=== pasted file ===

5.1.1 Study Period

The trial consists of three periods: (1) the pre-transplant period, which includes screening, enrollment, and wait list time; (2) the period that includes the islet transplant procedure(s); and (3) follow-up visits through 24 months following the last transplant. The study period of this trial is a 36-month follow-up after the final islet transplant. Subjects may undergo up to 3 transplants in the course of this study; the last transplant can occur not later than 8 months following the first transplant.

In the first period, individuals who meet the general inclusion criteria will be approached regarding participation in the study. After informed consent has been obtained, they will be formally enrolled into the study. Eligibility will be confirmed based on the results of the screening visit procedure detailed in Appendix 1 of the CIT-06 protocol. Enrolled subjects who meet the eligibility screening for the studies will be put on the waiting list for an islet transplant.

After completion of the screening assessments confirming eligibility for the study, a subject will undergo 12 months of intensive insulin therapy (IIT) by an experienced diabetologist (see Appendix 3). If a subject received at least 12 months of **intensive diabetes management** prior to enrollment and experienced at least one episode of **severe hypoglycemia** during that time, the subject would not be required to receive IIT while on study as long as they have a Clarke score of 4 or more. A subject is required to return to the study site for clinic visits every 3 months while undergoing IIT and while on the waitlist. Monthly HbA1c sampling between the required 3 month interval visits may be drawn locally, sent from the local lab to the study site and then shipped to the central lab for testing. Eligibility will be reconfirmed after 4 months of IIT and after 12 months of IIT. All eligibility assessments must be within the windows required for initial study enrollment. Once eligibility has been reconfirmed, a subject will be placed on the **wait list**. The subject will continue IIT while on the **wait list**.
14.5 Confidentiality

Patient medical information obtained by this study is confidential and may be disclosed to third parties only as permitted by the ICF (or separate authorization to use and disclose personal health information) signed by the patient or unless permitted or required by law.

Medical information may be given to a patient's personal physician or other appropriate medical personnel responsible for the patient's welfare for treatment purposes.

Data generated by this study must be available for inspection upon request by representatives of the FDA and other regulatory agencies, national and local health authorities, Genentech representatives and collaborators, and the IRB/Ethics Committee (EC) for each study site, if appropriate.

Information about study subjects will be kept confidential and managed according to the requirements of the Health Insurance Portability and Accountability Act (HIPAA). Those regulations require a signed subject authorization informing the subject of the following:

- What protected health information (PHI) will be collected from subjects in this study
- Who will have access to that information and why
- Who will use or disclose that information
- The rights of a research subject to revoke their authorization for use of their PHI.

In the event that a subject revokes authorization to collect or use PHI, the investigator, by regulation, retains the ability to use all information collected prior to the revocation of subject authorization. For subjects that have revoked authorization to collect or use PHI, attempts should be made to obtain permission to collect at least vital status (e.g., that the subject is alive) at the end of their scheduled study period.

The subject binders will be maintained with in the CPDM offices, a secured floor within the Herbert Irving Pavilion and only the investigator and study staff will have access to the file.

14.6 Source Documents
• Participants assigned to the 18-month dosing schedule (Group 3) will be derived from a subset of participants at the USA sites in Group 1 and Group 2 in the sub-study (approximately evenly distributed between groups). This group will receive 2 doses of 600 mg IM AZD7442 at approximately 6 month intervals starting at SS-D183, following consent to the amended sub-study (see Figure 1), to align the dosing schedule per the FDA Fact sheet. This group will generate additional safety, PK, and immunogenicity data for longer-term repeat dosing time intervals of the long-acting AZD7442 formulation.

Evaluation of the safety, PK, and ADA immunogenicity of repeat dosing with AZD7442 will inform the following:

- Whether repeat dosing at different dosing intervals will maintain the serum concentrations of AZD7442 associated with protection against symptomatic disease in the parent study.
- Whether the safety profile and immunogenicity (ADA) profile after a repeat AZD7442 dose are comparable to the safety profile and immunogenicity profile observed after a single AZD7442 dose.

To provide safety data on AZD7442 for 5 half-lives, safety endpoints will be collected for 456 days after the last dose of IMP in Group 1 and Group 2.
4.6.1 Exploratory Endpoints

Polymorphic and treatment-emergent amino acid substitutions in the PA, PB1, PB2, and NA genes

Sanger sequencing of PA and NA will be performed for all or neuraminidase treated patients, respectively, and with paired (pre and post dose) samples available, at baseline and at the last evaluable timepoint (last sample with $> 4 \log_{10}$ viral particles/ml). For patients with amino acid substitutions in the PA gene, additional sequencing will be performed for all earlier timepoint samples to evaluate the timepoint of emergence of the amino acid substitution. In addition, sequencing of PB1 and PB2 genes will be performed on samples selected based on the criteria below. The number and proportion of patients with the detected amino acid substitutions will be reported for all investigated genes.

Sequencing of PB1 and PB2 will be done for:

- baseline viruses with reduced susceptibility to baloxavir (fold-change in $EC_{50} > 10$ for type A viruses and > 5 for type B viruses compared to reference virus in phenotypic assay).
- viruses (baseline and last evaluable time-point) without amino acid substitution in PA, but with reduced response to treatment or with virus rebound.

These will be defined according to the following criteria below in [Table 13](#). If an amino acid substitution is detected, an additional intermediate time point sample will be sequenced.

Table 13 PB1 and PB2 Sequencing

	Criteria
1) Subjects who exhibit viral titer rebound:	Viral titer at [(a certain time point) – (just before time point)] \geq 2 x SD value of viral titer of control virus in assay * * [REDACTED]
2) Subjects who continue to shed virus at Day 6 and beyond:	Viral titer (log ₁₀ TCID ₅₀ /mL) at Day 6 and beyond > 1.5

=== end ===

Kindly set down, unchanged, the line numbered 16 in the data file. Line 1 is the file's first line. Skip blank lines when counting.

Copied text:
14.6 Source Documents